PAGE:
Freedom Foundation Testifies on IRS Rules Shielding Nonprofit Donors from Abuse

Freedom Foundation Testifies on IRS Rules Shielding Nonprofit Donors from Abuse

Freedom Foundation Testifies on IRS Rules Shielding Nonprofit Donors from Abuse

On Feb. 7, the Freedom Foundation was one of 16 national policy organizations invited to testify before the Internal Revenue Service (IRS) about a proposed rule change that would protect the privacy of citizens who support organizations who are often the targets of harassment from extremist groups. We were invited to testify because we have first-hand experience with these leftist groups, funded by big government unions, who harass the Board members and staff of the Freedom Foundation.

We don’t talk about it often because we aren’t consumed by them the way our “enemies” seem consumed by us.

That, and we’re busy doing our jobs — educating and helping free public-sector employees from union tyranny.

The proposed rule change at the IRS would remove a reporting requirement for qualifying nonprofit organizations, providing an added layer of privacy for citizens who want to support causes they believe in.

The Freedom Foundation would not be included in the qualifying organizations helped by the change, but we were happy to participate in support of private citizens and other organizations like The Heritage Foundation and Freedom Works.   (501C3 organizations, like the Freedom Foundation, are already exempt from disclosing donor information.)

Freedom Foundation testified about our own, very real experiences of being targeted and harassed by government union-backed groups attempting to drive away support and intimidate our employees and Board.

Describing various incidents of harassment and pressure campaigns, I was the only speaker who brought visual aids — including copies of letters and fliers mailed to the neighbors of our Board members, slandering them over politically charged issues that have nothing to do with Freedom Foundation.

I explained how union groups routinely picket Board members’ businesses, disrupting the day and attempting to shame and discourage their involvement with our important mission. Websites smear our Board members and their businesses and ask readers to send “tips” about them.

Here are just a few other examples;

A bogus ‘survey’ from the government front-group, Northwest Accountability Project, was sent to a Board member’s customers, asking leading and misleading questions designed to cause doubt and remorse in the previous business relationship and to harm future business prospects.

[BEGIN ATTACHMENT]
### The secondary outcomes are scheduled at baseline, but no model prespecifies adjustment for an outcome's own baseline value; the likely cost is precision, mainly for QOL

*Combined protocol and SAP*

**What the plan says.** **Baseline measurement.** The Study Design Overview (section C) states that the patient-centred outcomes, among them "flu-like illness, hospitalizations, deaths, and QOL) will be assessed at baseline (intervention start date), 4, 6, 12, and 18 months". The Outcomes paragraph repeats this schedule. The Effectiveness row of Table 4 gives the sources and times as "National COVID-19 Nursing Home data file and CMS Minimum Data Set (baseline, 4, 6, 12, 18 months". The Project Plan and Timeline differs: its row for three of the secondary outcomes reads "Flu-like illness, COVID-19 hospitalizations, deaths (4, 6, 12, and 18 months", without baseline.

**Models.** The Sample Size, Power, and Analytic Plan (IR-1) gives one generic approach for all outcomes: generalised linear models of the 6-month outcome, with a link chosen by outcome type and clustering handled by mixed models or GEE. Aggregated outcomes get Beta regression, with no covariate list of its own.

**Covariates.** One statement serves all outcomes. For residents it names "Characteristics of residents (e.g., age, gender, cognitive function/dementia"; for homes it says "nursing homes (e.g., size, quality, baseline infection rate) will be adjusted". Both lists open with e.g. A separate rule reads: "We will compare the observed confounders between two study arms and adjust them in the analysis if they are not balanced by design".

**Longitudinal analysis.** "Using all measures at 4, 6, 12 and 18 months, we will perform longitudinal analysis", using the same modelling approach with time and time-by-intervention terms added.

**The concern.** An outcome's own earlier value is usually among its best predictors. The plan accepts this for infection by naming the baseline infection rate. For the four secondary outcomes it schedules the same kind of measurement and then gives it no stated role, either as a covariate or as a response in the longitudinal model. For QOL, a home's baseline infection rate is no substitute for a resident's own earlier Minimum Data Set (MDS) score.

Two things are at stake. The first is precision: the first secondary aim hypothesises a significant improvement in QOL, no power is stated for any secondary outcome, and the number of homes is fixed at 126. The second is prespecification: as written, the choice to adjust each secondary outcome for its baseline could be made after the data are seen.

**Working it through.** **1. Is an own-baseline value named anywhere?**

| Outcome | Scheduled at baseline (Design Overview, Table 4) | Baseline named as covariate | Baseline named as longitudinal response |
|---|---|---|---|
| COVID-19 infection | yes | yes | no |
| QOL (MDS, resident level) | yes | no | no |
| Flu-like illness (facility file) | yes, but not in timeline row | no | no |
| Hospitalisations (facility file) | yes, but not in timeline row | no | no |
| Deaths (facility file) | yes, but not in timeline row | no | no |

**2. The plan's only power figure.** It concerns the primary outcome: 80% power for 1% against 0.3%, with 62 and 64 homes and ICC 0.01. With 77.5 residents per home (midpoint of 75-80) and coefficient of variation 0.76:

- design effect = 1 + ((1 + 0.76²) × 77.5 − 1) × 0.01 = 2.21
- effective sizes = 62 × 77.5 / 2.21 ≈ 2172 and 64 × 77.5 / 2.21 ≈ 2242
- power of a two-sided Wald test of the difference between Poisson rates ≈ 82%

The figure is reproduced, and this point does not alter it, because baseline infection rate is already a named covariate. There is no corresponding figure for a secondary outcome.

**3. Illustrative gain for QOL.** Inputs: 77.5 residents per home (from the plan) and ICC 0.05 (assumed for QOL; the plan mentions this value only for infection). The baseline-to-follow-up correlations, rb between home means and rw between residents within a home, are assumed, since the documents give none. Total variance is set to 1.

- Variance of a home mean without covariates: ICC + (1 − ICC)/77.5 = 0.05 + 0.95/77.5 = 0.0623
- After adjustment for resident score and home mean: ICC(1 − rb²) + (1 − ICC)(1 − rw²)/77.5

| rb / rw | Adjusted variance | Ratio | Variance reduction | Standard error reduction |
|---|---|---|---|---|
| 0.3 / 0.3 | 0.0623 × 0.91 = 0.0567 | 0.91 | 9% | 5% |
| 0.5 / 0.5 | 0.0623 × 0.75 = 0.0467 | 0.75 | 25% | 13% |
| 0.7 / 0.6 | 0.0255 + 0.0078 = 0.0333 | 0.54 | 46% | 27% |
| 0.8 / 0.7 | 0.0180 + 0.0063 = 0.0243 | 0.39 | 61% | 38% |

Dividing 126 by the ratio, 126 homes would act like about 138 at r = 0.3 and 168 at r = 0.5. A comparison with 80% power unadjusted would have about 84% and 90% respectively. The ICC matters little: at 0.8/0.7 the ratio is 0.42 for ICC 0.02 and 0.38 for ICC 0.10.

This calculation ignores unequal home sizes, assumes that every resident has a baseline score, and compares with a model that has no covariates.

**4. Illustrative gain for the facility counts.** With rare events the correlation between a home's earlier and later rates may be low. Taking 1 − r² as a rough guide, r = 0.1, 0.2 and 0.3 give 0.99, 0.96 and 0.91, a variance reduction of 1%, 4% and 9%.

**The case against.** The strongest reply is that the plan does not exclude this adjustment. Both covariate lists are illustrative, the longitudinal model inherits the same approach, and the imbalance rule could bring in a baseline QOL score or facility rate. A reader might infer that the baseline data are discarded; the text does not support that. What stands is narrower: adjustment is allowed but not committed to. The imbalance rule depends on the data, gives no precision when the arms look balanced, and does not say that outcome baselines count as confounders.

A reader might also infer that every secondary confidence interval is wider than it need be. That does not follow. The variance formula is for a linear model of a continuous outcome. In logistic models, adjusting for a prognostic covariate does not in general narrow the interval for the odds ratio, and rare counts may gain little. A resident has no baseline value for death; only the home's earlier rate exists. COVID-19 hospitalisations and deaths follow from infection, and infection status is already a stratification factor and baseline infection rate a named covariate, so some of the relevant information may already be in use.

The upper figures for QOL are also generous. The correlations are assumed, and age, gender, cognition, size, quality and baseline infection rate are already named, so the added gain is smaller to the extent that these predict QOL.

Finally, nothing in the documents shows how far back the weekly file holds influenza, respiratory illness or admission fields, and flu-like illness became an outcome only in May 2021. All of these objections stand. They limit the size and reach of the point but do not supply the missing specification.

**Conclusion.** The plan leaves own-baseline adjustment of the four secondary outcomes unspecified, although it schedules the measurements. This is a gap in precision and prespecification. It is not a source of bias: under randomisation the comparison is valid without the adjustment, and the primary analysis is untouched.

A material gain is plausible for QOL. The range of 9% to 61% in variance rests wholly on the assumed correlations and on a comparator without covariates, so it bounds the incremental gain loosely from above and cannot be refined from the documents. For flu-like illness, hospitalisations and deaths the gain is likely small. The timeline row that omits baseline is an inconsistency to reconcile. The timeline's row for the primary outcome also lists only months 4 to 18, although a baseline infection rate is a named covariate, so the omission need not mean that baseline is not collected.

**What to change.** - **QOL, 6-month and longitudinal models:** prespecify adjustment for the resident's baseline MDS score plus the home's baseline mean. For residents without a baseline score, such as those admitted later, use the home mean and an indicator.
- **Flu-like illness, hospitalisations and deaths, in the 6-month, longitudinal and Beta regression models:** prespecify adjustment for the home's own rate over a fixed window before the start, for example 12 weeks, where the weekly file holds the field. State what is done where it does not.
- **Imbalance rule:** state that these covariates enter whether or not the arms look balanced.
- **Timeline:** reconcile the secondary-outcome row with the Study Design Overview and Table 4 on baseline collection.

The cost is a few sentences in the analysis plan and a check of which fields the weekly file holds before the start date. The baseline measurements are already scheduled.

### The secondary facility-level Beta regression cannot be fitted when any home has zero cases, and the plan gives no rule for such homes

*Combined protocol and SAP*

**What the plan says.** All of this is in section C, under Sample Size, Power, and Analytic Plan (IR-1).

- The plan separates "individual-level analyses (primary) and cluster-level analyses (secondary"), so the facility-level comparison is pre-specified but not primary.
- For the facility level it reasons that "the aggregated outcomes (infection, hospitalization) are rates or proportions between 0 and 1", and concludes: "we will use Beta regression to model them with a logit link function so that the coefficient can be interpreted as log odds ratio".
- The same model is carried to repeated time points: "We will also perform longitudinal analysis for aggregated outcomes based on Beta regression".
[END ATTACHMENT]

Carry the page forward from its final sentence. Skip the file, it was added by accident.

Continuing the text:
An ominous letter from Association of Federal, State, County and Municipal Employees (AFSCME) President Lee Saunders to Wells Fargo’s CEO threatening the bank because one of its vice presidents sits on the board of a foundation that supports Freedom Foundation.

Extra security precautions at our offices because unhinged activists sneak into our facilities. Employees have been swarmed by angry strangers in parking lots, followed to their cars and had pictures taken of their license plates.

I concluded my testimony by telling the panel these tactics are used to intimidate and bully people out of exercising their free speech rights and their desire to participate in cause-based activities. While Freedom Foundation will not be impacted by the proposed rule change, we are here to support those organizations that will benefit.

Some people are creeps and do creepy things, but they won’t change our resolve in our mission to educate every public employee about their rights not to financially support a government union.

In fact, attacks from government unions confirm what we already know. What the Freedom Foundation is doing is working. One of my life mottos puts it this way: “If you are over the target, you are going to take flack.”

Vice President of Communication and Federal Affairs
Ashley Varner brings a variety of public affairs experience and a tough skin to the Freedom Foundation team. Prior to joining the Freedom Foundation, Ashley spent many exciting, turbulent and wonderful years as a media spokesperson and state government liaison at the National Rifle Association. Following her tenure at the NRA, Ashley joined the American Legislative Exchange Council (ALEC), where she worked with state and local lawmakers across the country on a diverse set of policy and communications issues. A grassroots activist from a young age, Ashley joined her first of many political campaigns before graduating high school and organized protests across the street from her own professors at the University of Missouri. When not rabble-rousing against Big Government, Ashley enjoys cooking, mafia movies, and has seen most of the 1970s and 80s classic rock bands still on tour. She loves the Chiefs, hopes someday she can love her Mizzou Tigers again, and she was a Kansas City Royals fan and Patriot Act opponent before either was cool.